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MYTH: You don’t need sunscreen if you’re wearing makeup that has SPF.

While studies show that the sun helps your skin produce vitamin D, you still need to wear a good sunscreen that protects against both UVA and UVB rays, according to Skincancer.org. These sunscreens are sometimes labeled “multi-spectrum” or “broad spectrum,” as well. Also, most people mistakenly think that SPF numbers are an indicator of the number of minutes you can stay in the sun if you wear them. That’s also not the case — and also, Consumer Reports said that SPF only tells you something about UVB protection, and has nothing to do with UVA. Instead, an SPF 30 sunscreen should keep your skin from getting a sunburn about 30 times longer than it would without that sunscreen.

When you’re having a bad break out, you’ll try just about anything to make it go away. I know this because I’ve done it — and you probably have, too. Rather than try out these hacks for yourself only to find out they don’t work — here are nine unhelpful skincare myths that you need to stop believing. Although wearing makeup with SPF can be helpful, it should be a single layer in your multi-pronged sun protection strategy — not your face’s only line of defense against the sun’s harmful rays.

SPF protection only edges up incrementally with higher numbers. SPF 15 blocks approximately 93% of UVB rays, while SPF 30 blocks 97%, SPF 50 blocks 98%, and SPF 100 only blocks 99%, according to Consumer Reports. No matter which level of protection you choose, you’ll still need to reapply it every two hours to stay protected — or more frequently if you get wet or sweat a lot. Finally, you should ideally wear sunscreen every single day — not just when it’s sunny. You can’t see UVA or UVB rays — they’re not in the visible light spectrum. Basically, any day you’re awake is a good time for SPF to help protect your skin from premature aging and prevent various types of skin cancer.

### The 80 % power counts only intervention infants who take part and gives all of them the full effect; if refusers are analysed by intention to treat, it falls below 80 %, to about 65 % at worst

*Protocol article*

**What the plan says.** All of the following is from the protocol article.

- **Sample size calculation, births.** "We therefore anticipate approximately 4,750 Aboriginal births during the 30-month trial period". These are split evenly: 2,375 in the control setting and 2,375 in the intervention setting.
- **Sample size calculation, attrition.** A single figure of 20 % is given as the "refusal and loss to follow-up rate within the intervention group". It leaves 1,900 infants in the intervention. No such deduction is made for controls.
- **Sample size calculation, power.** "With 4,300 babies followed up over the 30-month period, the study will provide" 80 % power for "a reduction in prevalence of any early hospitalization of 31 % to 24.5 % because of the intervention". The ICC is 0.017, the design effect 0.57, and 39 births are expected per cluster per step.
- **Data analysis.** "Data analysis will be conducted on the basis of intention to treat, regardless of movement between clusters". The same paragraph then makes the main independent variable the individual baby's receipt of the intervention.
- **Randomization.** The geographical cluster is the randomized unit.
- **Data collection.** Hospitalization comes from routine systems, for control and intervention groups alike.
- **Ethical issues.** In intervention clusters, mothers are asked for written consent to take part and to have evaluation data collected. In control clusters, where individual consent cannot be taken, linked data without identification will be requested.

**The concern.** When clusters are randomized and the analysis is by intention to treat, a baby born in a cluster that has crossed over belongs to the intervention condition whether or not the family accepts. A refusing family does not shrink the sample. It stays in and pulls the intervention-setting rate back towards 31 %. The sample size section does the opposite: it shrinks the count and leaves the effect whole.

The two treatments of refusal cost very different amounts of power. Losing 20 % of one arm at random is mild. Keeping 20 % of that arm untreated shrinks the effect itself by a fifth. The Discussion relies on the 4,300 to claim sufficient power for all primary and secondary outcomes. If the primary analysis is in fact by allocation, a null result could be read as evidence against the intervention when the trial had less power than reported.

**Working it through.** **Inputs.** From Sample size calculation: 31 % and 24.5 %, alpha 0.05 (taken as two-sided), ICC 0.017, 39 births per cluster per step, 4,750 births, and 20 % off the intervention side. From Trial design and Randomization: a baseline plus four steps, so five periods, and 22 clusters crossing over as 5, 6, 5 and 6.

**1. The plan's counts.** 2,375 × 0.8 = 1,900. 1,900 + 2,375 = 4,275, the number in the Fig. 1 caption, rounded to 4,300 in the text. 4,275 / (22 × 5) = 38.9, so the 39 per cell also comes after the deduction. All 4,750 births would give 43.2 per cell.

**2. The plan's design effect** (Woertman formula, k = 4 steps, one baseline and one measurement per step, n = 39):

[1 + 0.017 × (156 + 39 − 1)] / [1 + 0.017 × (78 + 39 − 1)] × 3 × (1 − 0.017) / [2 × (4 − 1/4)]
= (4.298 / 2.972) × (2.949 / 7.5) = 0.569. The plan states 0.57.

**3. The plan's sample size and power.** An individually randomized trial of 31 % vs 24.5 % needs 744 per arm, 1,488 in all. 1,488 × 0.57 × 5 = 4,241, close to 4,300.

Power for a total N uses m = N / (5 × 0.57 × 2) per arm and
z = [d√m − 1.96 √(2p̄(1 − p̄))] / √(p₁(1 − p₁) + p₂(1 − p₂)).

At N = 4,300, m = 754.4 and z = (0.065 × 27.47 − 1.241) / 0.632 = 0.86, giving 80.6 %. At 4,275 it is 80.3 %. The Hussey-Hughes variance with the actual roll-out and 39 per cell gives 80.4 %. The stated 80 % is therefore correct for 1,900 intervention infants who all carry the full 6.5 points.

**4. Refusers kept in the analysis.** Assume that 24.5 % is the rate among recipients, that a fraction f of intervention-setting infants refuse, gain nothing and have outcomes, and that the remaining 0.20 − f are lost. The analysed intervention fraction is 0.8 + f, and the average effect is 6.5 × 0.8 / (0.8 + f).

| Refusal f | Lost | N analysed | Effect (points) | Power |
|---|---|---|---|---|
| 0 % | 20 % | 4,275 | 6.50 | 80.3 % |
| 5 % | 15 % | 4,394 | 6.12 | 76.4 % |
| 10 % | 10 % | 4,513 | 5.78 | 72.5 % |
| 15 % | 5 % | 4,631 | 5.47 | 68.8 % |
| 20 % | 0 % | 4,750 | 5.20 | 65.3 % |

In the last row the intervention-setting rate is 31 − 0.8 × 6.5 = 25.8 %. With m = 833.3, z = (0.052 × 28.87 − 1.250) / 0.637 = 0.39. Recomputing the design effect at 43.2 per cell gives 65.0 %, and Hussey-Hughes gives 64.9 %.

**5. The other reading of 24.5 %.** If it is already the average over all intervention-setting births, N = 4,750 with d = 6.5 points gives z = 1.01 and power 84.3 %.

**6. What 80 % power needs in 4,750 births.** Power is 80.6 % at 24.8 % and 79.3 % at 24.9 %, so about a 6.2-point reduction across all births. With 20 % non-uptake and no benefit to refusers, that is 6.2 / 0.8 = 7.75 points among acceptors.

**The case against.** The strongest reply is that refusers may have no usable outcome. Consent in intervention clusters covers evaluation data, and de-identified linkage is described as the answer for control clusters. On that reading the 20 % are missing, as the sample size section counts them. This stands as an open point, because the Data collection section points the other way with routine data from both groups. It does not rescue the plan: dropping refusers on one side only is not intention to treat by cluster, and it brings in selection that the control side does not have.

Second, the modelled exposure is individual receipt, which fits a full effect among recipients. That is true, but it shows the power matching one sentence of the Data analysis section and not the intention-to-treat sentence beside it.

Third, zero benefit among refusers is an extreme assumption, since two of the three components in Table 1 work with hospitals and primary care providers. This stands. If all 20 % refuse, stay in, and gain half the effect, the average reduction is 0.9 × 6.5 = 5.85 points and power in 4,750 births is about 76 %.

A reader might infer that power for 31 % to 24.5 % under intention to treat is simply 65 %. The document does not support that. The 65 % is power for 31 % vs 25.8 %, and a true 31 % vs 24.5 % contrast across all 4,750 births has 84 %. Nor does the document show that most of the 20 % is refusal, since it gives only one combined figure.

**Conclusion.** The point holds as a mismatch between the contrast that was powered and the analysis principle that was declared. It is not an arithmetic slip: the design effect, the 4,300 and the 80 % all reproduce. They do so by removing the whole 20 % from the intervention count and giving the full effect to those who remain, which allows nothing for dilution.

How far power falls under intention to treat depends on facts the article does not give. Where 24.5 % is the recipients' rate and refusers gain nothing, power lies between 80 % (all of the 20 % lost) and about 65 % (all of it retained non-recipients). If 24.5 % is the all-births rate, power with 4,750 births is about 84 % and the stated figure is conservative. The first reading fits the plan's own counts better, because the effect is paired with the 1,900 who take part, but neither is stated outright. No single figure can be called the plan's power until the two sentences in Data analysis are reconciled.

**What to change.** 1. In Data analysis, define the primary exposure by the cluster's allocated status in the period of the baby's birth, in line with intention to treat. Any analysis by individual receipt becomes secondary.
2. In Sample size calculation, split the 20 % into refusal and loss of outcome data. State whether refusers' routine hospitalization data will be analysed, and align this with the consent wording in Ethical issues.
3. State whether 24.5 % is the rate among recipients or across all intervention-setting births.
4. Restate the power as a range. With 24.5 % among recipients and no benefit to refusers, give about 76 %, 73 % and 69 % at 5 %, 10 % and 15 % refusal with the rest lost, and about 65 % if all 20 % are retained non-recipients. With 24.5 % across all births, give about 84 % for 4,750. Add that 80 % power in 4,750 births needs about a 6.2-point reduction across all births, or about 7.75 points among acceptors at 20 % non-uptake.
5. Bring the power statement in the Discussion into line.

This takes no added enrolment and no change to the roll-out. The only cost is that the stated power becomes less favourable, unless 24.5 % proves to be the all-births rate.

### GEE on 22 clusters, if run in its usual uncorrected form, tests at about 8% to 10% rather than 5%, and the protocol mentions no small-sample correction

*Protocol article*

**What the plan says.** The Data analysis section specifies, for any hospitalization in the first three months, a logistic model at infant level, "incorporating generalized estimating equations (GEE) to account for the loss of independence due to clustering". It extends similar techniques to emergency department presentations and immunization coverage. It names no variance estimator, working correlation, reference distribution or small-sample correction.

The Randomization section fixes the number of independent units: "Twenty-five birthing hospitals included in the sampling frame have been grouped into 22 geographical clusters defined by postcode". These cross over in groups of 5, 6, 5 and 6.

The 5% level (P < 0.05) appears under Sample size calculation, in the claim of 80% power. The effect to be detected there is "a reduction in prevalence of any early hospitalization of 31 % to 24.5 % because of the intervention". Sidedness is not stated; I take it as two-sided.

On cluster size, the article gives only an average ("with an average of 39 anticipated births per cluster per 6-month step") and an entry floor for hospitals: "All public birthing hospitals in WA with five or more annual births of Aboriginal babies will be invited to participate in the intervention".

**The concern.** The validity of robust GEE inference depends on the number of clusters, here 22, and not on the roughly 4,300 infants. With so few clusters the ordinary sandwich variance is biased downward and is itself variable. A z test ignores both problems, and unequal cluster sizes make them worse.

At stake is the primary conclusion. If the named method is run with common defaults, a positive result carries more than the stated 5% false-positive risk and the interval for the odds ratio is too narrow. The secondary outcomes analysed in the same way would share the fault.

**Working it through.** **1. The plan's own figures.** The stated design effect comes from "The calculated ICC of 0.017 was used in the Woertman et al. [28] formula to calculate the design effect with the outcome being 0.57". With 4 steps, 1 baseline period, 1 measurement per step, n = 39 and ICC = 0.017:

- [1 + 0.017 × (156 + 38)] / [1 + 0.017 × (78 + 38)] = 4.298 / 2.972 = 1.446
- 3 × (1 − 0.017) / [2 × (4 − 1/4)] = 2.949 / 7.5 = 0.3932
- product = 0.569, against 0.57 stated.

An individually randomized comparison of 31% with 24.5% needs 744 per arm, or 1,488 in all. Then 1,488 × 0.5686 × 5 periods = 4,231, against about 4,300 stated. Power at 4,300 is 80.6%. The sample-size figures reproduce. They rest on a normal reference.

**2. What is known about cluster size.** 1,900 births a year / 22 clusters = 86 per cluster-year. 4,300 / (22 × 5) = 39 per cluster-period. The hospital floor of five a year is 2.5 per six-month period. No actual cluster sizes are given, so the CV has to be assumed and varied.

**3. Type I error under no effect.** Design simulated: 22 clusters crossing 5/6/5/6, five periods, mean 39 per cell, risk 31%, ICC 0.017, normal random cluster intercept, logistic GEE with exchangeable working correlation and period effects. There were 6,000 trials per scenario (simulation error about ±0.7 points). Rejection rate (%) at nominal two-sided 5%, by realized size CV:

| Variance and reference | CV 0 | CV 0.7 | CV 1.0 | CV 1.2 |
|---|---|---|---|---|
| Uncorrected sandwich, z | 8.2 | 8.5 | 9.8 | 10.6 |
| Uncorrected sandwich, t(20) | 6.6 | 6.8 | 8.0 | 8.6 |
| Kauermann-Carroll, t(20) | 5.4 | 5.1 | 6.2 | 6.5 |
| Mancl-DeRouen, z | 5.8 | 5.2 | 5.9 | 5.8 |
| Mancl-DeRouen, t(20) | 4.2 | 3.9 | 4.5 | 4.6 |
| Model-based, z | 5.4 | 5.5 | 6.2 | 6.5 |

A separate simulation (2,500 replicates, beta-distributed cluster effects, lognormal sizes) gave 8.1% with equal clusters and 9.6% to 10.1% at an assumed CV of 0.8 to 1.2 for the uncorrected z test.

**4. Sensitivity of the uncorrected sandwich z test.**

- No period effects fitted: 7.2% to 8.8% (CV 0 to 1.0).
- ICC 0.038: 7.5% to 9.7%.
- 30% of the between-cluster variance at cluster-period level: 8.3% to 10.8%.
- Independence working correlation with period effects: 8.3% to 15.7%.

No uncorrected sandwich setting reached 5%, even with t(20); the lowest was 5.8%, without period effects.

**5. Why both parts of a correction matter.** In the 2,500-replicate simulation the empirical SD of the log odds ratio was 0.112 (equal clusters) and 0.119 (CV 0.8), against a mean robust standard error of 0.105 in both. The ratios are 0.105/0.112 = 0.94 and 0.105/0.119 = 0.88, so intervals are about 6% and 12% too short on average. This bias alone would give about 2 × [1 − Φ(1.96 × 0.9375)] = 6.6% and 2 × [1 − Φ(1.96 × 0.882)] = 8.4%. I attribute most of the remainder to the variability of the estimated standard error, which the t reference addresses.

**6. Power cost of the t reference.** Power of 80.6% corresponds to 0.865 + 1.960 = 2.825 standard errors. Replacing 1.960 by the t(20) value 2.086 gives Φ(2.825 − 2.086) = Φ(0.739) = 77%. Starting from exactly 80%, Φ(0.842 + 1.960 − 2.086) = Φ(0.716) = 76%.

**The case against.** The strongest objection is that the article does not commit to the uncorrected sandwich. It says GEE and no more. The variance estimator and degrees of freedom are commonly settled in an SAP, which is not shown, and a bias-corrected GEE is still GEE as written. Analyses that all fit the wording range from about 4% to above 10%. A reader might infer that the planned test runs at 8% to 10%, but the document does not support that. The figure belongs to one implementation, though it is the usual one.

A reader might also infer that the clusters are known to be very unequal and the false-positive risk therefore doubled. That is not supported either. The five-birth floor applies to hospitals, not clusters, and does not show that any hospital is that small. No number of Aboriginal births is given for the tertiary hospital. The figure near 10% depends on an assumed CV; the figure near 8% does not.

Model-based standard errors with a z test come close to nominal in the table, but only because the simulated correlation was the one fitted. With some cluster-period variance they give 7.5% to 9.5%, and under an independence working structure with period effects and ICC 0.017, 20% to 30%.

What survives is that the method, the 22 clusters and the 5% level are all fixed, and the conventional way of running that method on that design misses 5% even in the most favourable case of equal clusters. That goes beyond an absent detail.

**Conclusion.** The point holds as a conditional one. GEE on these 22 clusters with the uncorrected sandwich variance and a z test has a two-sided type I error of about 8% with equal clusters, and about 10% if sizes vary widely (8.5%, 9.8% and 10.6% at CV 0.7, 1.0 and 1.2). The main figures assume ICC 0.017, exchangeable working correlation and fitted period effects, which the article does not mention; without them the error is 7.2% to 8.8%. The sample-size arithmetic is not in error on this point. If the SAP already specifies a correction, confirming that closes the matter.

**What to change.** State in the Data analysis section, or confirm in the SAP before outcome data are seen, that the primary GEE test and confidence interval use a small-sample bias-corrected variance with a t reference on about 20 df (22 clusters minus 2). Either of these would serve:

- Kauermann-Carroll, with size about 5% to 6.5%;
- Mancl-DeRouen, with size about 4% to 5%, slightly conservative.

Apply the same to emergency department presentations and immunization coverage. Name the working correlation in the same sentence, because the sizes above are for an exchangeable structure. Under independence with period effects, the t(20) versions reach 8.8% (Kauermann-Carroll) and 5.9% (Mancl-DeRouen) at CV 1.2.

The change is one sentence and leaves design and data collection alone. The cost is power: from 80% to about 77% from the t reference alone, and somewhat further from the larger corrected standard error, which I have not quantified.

MYTH: If you have oily skin, you won’t show signs of aging as quickly.

Whether your skin is oily or dry doesn’t affect aging as much as sun exposure, pollution, and your smoking habits, according to Good Housekeeping. Dry skin doesn’t cause signs of aging — but can enhance them once they’re already there because that plump, moisturized look is so often associated with looking youthful.

MYTH: “Squeaky clean” skin is the goal.

Maintaining your skin’s moisture barrier is the key to healthy skin that feels and looks good — and using harsh products that strip away your moisture barrier does exactly the opposite of that, according to Real Simple. Instead, opt for gentle cleansers that lift away dirt, oil, and makeup — but don’t leave your skin feeling dry and tight.

MYTH: Drugstore products aren’t worth your time and money.

If you love a certain brand because of its scent or packaging, that’s one thing — and you definitely should do you. That boutique price, however, doesn’t automatically make a product better quality. No matter where you buy it, according to StyleCaster, active ingredients are what matter — and depending on what works for your specific skin, you can find some amazing things in drugstores.

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